Duration: 2 years Full-time, 3 years Part-time




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Overview. The MSc in Computer Science (Applied) offers students with degrees that include three years of Computer Science a personalised programme of advanced CS modules to enhance their knowledge and fit their strengths. Read more

Overview

The MSc in Computer Science (Applied) offers students with degrees that include three years of Computer Science a personalised programme of advanced CS modules to enhance their knowledge and fit their strengths. Furthermore, students deepen their research and practical skills through a project and dissertation plus an industrial work placement meaning they will get the opportunity to apply the skills from the lecture hall and the research laboratory in a real industrial environment. This will be a key part of their training and enhance their employment prospects following their graduation.

Commences

September

Course Structure

The course lasts two years. In year one, students will do 12 taught modules selected to complement their previous experience and knowledge. In year 2, semester 1 consists of an advanced module in programming plus a choice of optional modules. In addition, student undertake a major individual software project and preparation for work placement. In semester 2, students are placed within software companies to gain at least six months of relevant work experience.

Duration: 2 years Full-time



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Overview. The Higher Diploma in Science (Computer Science) is a postgraduate course intended for graduates whose primary degree included 3-year’s study of Computing. Read more

Overview

The Higher Diploma in Science (Computer Science) is a postgraduate course intended for graduates whose primary degree included 3-year’s study of Computing. On completion of the course participants would be expected to reach a level of competence equivalent to that of a four year BSc graduate in Computer Science.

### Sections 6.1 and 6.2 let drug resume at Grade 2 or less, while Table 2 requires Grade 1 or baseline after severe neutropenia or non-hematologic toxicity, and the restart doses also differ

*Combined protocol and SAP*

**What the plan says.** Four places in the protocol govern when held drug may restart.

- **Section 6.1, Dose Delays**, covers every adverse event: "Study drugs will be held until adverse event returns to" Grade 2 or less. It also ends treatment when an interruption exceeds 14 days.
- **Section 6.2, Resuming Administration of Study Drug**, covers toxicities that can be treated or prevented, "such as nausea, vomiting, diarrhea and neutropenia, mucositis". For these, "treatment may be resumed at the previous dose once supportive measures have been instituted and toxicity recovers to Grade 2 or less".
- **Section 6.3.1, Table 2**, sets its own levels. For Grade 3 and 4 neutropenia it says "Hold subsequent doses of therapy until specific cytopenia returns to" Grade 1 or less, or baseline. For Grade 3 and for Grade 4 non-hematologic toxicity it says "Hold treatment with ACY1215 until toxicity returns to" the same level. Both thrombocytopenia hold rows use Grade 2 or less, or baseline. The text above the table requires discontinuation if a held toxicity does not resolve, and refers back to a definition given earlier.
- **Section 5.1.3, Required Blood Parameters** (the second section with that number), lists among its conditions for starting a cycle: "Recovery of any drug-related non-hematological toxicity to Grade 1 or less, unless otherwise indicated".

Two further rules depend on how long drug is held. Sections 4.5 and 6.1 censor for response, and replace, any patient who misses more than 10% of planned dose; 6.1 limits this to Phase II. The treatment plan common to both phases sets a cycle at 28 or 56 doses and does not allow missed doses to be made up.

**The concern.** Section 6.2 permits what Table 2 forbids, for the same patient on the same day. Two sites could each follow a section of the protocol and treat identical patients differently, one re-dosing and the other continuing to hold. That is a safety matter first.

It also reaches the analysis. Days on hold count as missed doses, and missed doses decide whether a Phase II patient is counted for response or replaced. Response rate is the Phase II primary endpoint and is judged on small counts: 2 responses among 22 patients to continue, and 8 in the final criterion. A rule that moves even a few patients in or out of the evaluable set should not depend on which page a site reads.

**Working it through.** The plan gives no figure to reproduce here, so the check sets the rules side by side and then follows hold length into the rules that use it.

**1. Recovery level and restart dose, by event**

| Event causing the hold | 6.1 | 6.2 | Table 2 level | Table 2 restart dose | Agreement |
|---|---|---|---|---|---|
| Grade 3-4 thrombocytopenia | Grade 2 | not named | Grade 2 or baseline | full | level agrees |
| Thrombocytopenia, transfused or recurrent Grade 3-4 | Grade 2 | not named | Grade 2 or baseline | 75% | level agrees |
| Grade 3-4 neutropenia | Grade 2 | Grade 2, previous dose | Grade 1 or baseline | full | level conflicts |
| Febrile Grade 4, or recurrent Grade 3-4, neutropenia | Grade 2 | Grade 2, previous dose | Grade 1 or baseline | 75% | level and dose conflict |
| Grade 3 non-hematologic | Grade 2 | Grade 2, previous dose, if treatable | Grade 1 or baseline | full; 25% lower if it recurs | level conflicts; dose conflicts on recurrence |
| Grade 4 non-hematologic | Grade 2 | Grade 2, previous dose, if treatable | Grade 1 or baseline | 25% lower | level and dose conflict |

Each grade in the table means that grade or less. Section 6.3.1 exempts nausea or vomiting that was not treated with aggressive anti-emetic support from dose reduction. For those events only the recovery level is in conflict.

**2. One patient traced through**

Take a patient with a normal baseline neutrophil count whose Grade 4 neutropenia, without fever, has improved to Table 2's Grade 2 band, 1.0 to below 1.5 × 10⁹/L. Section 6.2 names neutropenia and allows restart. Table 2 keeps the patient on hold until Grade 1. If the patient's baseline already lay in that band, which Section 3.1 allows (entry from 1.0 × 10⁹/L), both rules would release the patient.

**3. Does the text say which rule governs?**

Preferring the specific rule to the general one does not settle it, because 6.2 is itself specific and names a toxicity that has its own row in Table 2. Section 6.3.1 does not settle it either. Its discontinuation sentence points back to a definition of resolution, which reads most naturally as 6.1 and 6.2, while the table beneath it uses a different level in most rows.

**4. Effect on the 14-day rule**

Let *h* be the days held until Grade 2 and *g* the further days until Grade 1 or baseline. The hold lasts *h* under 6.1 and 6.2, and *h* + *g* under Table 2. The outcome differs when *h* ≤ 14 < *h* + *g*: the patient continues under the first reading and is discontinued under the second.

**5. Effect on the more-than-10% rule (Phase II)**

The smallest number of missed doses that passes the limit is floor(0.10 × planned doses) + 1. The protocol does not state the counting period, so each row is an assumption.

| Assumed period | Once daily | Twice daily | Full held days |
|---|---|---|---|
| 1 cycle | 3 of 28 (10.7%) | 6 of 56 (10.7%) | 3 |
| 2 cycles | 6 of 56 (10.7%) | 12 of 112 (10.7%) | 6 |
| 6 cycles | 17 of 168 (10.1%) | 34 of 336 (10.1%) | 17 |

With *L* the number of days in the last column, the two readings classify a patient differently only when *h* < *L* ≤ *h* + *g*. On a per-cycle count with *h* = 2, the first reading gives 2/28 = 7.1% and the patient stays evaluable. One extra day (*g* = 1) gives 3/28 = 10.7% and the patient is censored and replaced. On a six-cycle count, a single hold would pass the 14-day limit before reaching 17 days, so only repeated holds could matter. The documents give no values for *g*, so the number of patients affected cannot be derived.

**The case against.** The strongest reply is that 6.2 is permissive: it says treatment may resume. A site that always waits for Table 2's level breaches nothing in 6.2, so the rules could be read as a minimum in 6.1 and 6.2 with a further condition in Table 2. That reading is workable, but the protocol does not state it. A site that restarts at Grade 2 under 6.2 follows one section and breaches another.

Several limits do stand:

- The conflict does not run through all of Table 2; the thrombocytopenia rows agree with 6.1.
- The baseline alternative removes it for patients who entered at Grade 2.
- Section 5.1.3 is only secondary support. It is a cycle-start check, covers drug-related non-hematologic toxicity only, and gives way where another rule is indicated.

Commences

September

Course Structure

Students choose, subject to module prerequisites, 9 modules; modules chosen must not have been covered at this level in a previous qualification. In addition a project is required.

Duration: 1 year Full-time




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Overview. Read more

Overview

The Master of Science in Software Engineering degree at Maynooth University exposes graduates in Computer Science and related disciplines to the many facets of this complex area – the technical, the methodological, the organizational – so that successful participants will subsequently be able to lead major projects in software engineering in many industrial and commercial sectors.

Commences

September 2018

Course Structure

Each module is delivered as a series of intensive lectures. Each module also has associated practical work.

Participants submit a dissertation based on a Software Engineering topic. They also complete a work placement in industry (normally with a salary) organised by the University Placement Office.

Duration: 1 Year Full Time